Even though they had professional jobs, life was hard. Dennis worked for a medical research organization that is partnered with the U.S. Center for Disease Control as a clinical officer (similar to a physician’s assistant) and Rachael was a registered nurse in a large hospital.
Long hours allowed them very little time together as a family and their wages were relatively low. The dream of finding an easier life in the United States grew stronger, but getting there seemed insurmountable until Rachael’s name was drawn in the lottery.
There were many roadblocks and Dennis and Rachael were often ready to give up, but Calvin kept prodding them on. After the Bismarck missionaries, Brent and Jessica Naslund, screened Dennis and Rachael and found them to be “of very good character,” the Bismarck African Mission agreed to sponsor them.
Co-directors of the Mission, Chuck and Tip Reichert, originally planned to take them in, but an illness in the family changed those plans. That was when Calvin called us.
New life in America
Dennis, Rachael, and Jay have become family to us. Jay brings new life into our home. He is learning English quickly, loves playgrounds, reciting the ABC’s, and dancing to music. While Dennis and Rachael wait to have their credentials evaluated, seeking an RN license for Rachael and determining the best career path for Dennis, they will be working as certified nursing assistants (CNAs).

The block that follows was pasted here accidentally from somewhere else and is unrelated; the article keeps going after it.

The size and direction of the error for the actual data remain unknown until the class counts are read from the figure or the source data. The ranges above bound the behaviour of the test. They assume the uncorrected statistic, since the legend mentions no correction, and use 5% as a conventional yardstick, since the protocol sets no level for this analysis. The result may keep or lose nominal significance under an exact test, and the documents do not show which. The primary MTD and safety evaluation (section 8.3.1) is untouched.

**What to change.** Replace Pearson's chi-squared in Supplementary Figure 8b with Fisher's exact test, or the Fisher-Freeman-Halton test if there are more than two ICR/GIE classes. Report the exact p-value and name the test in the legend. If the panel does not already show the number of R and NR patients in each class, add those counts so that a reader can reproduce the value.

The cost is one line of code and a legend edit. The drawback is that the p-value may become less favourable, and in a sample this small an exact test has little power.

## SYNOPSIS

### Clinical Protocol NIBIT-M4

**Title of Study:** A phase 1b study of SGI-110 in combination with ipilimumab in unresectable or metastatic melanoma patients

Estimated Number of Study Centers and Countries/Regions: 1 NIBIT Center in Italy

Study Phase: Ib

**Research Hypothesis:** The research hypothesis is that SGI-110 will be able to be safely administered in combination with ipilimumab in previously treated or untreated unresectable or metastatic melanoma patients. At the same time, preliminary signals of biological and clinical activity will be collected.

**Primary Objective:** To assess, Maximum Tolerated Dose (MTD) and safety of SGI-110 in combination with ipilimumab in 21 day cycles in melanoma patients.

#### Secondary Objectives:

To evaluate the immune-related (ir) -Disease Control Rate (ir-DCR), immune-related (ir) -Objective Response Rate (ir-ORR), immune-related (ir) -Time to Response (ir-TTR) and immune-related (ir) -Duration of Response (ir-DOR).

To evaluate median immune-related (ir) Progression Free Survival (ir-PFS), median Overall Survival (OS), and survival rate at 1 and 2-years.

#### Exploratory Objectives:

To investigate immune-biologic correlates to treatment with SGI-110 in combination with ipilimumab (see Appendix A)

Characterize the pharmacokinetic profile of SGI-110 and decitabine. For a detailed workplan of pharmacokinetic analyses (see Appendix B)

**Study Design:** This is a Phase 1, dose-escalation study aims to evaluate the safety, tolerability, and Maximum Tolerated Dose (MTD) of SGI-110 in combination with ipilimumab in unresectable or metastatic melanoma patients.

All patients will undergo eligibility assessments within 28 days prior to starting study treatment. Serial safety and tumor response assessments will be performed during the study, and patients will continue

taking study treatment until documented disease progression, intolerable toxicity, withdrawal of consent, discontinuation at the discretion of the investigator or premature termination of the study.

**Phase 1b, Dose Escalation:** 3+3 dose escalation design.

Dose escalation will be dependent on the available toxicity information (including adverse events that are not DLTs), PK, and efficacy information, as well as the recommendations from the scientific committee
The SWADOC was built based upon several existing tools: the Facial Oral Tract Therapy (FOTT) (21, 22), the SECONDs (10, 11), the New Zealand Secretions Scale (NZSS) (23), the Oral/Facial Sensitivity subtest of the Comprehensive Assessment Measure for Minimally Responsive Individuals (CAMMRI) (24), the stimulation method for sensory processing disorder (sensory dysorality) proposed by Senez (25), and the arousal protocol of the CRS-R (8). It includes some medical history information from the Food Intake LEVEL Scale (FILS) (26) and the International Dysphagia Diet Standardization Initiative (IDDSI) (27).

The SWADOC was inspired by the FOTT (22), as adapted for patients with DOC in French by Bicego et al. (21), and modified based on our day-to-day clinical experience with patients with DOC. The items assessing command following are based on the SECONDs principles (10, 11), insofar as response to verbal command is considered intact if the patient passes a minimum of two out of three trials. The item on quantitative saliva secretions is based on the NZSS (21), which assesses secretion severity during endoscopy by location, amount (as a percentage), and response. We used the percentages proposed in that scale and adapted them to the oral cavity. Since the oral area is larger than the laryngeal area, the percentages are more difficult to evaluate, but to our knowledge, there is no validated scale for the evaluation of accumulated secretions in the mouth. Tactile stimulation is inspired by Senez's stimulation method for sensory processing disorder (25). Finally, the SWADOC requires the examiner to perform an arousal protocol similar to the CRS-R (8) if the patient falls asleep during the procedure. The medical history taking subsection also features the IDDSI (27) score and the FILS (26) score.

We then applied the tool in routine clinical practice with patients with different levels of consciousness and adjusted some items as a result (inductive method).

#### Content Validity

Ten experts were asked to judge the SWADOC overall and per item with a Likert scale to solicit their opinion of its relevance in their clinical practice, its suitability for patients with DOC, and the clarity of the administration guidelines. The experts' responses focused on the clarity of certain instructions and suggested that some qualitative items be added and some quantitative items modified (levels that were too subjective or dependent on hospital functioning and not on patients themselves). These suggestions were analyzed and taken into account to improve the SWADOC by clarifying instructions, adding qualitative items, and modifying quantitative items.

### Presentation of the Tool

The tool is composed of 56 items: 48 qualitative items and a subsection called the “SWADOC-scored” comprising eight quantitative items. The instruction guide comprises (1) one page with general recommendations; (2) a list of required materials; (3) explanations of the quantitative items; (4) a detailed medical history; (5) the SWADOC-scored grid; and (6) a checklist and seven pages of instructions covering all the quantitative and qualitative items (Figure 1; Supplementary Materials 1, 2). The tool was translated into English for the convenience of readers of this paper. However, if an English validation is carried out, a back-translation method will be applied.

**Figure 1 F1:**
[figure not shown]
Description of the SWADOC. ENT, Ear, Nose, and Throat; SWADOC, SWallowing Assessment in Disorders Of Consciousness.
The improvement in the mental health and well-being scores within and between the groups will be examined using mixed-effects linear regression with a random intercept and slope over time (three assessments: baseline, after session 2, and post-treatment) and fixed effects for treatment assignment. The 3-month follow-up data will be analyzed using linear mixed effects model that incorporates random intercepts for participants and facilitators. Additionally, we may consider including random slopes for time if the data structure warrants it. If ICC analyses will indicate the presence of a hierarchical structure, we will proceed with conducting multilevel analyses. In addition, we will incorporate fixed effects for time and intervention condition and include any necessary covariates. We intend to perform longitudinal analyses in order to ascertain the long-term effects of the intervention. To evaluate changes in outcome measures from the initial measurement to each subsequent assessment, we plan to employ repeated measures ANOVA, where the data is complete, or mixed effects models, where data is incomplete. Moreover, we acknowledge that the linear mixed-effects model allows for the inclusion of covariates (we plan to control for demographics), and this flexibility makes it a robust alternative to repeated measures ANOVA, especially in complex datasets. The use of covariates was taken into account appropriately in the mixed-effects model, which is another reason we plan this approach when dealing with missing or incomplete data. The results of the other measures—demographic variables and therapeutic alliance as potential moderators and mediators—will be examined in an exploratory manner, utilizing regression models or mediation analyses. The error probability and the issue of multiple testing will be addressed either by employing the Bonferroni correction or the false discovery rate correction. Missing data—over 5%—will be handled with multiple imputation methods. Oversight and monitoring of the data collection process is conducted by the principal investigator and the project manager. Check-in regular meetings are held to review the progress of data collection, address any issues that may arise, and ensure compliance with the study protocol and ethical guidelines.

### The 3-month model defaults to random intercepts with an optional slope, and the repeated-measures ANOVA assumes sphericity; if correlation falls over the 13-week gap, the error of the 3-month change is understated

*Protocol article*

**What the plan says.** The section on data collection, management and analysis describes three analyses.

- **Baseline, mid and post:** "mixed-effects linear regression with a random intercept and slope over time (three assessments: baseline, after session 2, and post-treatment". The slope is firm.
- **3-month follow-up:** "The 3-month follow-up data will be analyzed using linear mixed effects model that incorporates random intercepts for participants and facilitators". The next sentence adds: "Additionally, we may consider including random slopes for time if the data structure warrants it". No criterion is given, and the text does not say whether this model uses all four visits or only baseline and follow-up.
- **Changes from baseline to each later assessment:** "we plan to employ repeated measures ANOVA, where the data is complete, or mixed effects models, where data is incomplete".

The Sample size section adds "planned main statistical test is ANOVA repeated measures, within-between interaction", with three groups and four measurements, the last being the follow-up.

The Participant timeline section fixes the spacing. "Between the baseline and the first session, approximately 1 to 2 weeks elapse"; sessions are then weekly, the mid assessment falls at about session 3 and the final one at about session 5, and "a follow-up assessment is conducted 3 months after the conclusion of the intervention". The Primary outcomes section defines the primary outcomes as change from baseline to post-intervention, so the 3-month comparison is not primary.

“We began experiencing American generosity from the start,” Dennis explained and related their unplanned layover in Texas en route to Bismarck.
“Where will we sleep?” Rachael had asked the airline ticket agent. “We don’t even have a blanket for our baby.”
A lady standing nearby overheard their conversation and told them not to worry. She paid for them to stay in a hotel that included breakfast the next morning. Alicia and Leon Heick, who have spent six months at the diocesan African Mission, have helped Dennis and Rachael get their driver’s license and CNA licenses. The St. Vincent DePaul Society at Cathedral of the Holy Spirit has offered them much assistance and many others have come forward to help the family adjust to their new country.
“We really appreciate the African Mission and everyone who has touched our lives,” Dennis said. “In America, we understand that time is money so we’ve appreciated every little thing anyone has done for us.”
Before coming, Dennis said that he heard a lot about racial prejudice, which made him a little apprehensive. “It’s been two months now, and everyone we have meet has a smile,” he said. “No one has given us a frown or a single feeling of not liking us. The love we have been shown has made us feel like we’ve fallen into the right place.”
According to Rachael, “The North Dakotan weather is harsh during the winter, [it was -14 on the day they arrived] but the people are warm so they compensate.”
In February, when the African Mission Appeal video was shown during Masses, Jay delighted in seeing people he knew such as Jessica and Brent on the big television screen.
“That was so touching to see that time was given during church to ask people to help people in Kenya,” Dennis said. “Once we are on our feet, our promise is that we are going to join the African Mission so we can give back,” he said. “We want to help to educate orphans to make a better life for them.”